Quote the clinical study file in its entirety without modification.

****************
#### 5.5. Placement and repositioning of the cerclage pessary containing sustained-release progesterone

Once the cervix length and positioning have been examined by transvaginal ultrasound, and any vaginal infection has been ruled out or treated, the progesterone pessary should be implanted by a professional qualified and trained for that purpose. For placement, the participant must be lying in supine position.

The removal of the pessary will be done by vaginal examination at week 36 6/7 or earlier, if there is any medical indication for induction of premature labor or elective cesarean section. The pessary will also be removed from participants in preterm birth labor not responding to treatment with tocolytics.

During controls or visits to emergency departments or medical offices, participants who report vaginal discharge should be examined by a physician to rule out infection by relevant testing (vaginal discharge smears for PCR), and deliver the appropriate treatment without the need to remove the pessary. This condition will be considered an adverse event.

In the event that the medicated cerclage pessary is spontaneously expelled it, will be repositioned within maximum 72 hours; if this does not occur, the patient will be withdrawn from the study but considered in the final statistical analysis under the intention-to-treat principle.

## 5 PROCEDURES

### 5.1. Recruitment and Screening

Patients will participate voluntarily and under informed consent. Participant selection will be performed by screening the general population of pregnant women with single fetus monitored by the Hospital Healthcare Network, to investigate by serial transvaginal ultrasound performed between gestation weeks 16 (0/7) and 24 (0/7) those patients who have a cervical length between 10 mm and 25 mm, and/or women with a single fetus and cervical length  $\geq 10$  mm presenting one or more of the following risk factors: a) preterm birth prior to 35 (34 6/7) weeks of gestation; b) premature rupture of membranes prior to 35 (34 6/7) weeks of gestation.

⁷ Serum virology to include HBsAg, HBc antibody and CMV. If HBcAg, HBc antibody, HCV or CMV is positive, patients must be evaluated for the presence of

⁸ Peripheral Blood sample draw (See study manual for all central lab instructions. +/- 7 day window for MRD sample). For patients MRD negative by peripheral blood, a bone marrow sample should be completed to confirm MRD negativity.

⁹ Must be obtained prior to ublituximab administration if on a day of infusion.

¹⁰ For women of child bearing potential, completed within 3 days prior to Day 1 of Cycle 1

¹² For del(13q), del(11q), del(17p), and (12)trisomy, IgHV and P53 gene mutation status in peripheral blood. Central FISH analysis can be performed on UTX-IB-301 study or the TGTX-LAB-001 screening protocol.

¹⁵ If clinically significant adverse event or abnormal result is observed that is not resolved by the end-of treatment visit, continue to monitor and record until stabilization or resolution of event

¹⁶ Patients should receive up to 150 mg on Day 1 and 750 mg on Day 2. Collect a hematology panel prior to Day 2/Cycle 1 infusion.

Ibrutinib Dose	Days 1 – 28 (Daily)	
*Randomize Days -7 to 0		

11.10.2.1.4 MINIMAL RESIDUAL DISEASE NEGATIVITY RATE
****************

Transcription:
#### 5.5. Placement and repositioning of the cerclage pessary containing sustained-release progesterone

Once the cervix length and positioning have been examined by transvaginal ultrasound, and any vaginal infection has been ruled out or treated, the progesterone pessary should be implanted by a professional qualified and trained for that purpose. For placement, the participant must be lying in supine position.

The removal of the pessary will be done by vaginal examination at week 36 6/7 or earlier, if there is any medical indication for induction of premature labor or elective cesarean section. The pessary will also be removed from participants in preterm birth labor not responding to treatment with tocolytics.

During controls or visits to emergency departments or medical offices, participants who report vaginal discharge should be examined by a physician to rule out infection by relevant testing (vaginal discharge smears for PCR), and deliver the appropriate treatment without the need to remove the pessary. This condition will be considered an adverse event.

In the event that the medicated cerclage pessary is spontaneously expelled it, will be repositioned within maximum 72 hours; if this does not occur, the patient will be withdrawn from the study but considered in the final statistical analysis under the intention-to-treat principle.

## 5 PROCEDURES

### 5.1. Recruitment and Screening

Patients will participate voluntarily and under informed consent. Participant selection will be performed by screening the general population of pregnant women with single fetus monitored by the Hospital Healthcare Network, to investigate by serial transvaginal ultrasound performed between gestation weeks 16 (0/7) and 24 (0/7) those patients who have a cervical length between 10 mm and 25 mm, and/or women with a single fetus and cervical length  $\geq 10$  mm presenting one or more of the following risk factors: a) preterm birth prior to 35 (34 6/7) weeks of gestation; b) premature rupture of membranes prior to 35 (34 6/7) weeks of gestation.

⁷ Serum virology to include HBsAg, HBc antibody and CMV. If HBcAg, HBc antibody, HCV or CMV is positive, patients must be evaluated for the presence of

⁸ Peripheral Blood sample draw (See study manual for all central lab instructions. +/- 7 day window for MRD sample). For patients MRD negative by peripheral blood, a bone marrow sample should be completed to confirm MRD negativity.

⁹ Must be obtained prior to ublituximab administration if on a day of infusion.

¹⁰ For women of child bearing potential, completed within 3 days prior to Day 1 of Cycle 1

¹² For del(13q), del(11q), del(17p), and (12)trisomy, IgHV and P53 gene mutation status in peripheral blood. Central FISH analysis can be performed on UTX-IB-301 study or the TGTX-LAB-001 screening protocol.

¹⁵ If clinically significant adverse event or abnormal result is observed that is not resolved by the end-of treatment visit, continue to monitor and record until stabilization or resolution of event

¹⁶ Patients should receive up to 150 mg on Day 1 and 750 mg on Day 2. Collect a hematology panel prior to Day 2/Cycle 1 infusion.

Ibrutinib Dose	Days 1 – 28 (Daily)	
*Randomize Days -7 to 0		

11.10.2.1.4 MINIMAL RESIDUAL DISEASE NEGATIVITY RATE